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Will Universal Credit Put Domestic Abuse Victims at Risk?

14 Feb

In February 2015, Universal Credit began rolling out across the UK – as the Joint Committee on Human Rights warned that the system could expose women to financial abuse. Two years later, Universal Credit has hit the headlines again, after an investigation by the Guardian newspaper revealed that flaws in the system mean thousands of claimants are relying on food banks and falling into rent arrears. The government’s flagship welfare scheme has already been touched by controversy and trouble – and a number of organisations say it needs to be changed now, before it puts millions of vulnerable people at risk.


What is Universal Credit?


Intended to simplify and modernise the welfare system, Universal Credit combines six benefits, including jobseeker’s allowance, housing benefit and tax credits, into one monthly payment. Unlike the previous benefits, which were given to each individual, Universal Credit is paid into a single bank account when a couple claim together.


Universal Credit

What is financial abuse?


Financial abuse is a form of abuse where the perpetrator prevents or limits the victim’s access to money in order to exert control. It can include exploitation of the victim’s assets and monitoring or disrupting the victim’s efforts to work. Research conducted by Women’s Aid found that financial abuse is often accompanied by other controlling behaviours, with 75% of financial abuse survivors surveyed saying that they were also prevented from seeing family and friends. In the UK, financial abuse falls under “coercive and controlling behaviour”, a criminal offence that was introduced in December 2015.


Why could Universal Credit put domestic abuse victims at risk?


A number of organisations, including Women’s Aid and the Citizens Advice Bureau, have called for the Government to rethink Universal Credit. The cause for concern is the single payment system: each couple claiming Universal Credit will receive one payment into one bank account. Abusers could exploit this to ensure the household income goes to their account, meaning they can control their partner’s access to money.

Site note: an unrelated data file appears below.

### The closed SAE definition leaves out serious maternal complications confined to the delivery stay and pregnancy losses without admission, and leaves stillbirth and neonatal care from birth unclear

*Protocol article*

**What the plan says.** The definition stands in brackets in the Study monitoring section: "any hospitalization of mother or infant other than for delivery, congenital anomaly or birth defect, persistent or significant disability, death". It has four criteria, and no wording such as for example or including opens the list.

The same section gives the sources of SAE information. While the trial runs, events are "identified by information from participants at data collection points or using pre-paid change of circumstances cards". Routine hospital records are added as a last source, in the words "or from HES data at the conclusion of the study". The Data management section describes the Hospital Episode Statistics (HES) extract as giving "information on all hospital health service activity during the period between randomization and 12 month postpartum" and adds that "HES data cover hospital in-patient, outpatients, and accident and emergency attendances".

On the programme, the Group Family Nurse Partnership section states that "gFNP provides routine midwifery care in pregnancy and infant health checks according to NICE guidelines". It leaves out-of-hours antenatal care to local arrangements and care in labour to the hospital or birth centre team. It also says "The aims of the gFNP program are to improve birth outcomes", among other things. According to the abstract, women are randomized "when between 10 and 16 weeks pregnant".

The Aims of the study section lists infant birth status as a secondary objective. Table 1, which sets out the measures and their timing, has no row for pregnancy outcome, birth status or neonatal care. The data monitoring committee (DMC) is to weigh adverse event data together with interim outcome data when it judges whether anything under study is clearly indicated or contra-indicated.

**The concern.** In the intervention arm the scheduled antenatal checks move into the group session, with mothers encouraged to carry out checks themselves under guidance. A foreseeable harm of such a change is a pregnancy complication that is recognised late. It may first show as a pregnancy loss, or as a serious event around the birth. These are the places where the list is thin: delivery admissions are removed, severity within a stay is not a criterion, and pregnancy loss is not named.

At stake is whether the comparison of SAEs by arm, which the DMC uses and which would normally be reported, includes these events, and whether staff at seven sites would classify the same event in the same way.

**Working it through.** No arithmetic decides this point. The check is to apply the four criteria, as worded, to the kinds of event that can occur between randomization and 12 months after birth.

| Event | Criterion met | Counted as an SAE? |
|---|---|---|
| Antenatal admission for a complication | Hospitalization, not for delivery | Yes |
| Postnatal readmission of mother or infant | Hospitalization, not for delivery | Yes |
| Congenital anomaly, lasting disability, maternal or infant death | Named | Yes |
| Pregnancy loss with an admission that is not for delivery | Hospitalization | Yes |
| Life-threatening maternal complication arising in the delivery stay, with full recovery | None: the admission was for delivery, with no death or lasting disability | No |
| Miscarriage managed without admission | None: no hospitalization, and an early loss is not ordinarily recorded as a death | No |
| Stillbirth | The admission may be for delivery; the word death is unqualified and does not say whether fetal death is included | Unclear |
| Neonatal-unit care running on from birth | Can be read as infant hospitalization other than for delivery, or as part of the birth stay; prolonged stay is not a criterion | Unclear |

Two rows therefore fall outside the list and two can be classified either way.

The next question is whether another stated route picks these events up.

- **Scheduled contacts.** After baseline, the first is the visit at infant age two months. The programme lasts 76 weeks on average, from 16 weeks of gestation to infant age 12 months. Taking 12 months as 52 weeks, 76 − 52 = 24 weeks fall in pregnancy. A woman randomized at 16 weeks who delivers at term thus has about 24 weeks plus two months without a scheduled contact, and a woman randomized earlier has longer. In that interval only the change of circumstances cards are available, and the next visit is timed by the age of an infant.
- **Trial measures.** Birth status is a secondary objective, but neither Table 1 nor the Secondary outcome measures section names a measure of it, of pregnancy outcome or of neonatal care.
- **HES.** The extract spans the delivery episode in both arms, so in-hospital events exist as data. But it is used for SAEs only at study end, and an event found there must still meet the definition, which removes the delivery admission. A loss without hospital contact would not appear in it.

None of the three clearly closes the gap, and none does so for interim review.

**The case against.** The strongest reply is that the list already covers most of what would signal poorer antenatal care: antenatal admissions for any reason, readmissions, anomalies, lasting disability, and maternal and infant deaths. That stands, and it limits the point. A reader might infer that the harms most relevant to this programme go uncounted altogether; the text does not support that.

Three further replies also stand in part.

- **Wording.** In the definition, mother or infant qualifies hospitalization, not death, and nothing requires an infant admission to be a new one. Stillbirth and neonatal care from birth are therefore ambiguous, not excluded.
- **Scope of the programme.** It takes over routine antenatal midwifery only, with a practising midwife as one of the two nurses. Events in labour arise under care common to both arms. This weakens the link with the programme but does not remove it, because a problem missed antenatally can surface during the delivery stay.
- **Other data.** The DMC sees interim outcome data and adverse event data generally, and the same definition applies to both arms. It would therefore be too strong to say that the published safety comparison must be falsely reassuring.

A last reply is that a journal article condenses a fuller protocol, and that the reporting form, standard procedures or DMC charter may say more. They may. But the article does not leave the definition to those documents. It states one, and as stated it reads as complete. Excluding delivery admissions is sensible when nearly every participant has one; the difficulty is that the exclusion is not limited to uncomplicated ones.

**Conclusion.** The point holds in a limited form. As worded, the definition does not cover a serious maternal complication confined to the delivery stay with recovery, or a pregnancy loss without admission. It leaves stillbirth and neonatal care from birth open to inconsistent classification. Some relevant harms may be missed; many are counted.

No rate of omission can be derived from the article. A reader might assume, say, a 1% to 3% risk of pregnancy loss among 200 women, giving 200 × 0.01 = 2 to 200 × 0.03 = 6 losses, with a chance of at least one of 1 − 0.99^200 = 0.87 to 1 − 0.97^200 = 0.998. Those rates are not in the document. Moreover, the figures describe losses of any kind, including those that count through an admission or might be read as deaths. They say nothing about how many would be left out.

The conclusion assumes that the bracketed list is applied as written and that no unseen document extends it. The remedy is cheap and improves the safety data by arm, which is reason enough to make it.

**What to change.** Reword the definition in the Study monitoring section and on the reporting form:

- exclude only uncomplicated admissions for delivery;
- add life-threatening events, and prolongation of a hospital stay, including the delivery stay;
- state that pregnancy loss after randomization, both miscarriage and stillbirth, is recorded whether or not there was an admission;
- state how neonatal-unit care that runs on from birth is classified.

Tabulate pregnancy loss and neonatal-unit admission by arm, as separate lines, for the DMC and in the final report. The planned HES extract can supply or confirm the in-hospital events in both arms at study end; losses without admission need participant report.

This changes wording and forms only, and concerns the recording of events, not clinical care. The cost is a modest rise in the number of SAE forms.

What’s being done to protect people from domestic abuse?


Under Universal Credit, claimants can ask for the payment to be split – but Rosa, a charitable fund that supports women’s initiatives, warned that the act of requesting this could put domestic abuse victims at risk once their partner discovered what they had done. MPs from the Joint Committee of Human Rights have recommended that the Government should test different payment methods in order to prevent domestic abuse crimes, but as yet, no plans to do this have been revealed. Lord Freud, the architect of Universal Credit, said last week that the system could take “decades” to perfect.


The Department of Work and Pensions say that domestic abuse experts are available in Jobcentres to offer support and advice whenever staff suspect a claimant is experiencing any form of abuse.


The roll-out of Universal Credit is scheduled to be completed in 2022, when it will be given to a total of 7 million people. With domestic abuse affecting 1 in 3 women and 1 in 5 men, it could have a huge impact on some of the most vulnerable people in our society. 


At Leeway, we are committed to supporting anyone experiencing domestic abuse, whatever form it takes. If you are experiencing abuse, or you are concerned about someone you know, call our helpline on 0300 561 0077 for free, confidential advice.

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